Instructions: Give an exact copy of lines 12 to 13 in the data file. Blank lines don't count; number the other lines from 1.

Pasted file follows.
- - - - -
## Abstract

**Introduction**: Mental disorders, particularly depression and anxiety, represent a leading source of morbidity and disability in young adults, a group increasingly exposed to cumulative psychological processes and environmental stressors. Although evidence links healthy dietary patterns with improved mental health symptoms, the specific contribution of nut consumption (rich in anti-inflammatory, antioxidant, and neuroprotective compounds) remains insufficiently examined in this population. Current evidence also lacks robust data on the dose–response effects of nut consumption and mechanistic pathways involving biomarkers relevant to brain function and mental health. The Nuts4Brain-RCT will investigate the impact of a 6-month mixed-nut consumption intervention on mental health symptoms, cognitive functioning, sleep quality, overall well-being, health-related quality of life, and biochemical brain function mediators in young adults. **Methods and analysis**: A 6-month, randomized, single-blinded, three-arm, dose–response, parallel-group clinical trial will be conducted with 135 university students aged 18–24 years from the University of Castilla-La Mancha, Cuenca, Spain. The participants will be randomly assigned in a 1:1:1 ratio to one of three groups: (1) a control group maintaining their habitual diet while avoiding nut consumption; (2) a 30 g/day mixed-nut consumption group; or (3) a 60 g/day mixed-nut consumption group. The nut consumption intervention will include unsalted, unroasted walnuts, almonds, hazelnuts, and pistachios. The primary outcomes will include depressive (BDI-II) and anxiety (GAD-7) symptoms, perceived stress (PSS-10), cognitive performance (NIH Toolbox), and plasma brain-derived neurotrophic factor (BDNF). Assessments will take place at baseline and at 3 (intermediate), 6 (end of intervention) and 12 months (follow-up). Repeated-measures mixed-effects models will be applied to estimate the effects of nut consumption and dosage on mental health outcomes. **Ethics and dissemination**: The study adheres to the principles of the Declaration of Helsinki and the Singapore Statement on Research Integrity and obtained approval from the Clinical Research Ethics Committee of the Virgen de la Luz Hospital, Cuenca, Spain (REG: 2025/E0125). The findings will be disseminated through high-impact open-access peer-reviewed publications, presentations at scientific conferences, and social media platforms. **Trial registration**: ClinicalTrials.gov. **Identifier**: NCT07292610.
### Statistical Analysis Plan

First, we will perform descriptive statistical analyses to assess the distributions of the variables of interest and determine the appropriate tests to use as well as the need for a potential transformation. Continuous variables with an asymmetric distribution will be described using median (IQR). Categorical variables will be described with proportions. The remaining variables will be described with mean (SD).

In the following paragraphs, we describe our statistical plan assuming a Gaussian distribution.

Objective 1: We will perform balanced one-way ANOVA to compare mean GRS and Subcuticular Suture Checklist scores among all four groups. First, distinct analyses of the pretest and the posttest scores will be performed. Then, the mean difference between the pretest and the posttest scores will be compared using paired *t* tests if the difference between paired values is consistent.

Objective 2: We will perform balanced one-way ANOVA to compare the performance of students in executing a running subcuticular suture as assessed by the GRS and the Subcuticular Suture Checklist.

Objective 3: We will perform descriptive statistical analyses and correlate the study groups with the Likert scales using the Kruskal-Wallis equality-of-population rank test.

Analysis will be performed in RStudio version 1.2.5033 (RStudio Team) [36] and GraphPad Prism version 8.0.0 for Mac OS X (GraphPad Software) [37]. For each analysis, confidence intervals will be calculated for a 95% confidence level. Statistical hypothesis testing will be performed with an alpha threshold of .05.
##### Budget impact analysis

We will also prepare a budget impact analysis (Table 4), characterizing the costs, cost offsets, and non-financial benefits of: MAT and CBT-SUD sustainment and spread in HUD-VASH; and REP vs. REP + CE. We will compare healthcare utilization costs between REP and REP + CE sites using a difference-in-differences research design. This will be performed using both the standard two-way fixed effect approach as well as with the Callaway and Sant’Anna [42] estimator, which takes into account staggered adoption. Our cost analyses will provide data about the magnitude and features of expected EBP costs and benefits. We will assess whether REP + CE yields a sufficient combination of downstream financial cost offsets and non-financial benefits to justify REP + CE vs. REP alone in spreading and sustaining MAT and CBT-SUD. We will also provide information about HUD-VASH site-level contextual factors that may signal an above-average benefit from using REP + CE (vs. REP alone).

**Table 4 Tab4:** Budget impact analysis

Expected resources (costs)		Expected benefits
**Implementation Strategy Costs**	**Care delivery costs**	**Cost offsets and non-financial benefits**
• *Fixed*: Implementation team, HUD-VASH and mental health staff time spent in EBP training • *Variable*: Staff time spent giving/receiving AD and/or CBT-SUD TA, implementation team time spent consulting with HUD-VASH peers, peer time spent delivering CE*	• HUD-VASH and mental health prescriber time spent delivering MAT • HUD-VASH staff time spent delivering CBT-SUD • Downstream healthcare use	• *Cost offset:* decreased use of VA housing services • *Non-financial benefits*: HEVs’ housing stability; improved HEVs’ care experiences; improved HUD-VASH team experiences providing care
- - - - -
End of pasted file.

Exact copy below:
**Table 4 Tab4:** Budget impact analysis

Expected resources (costs)		Expected benefits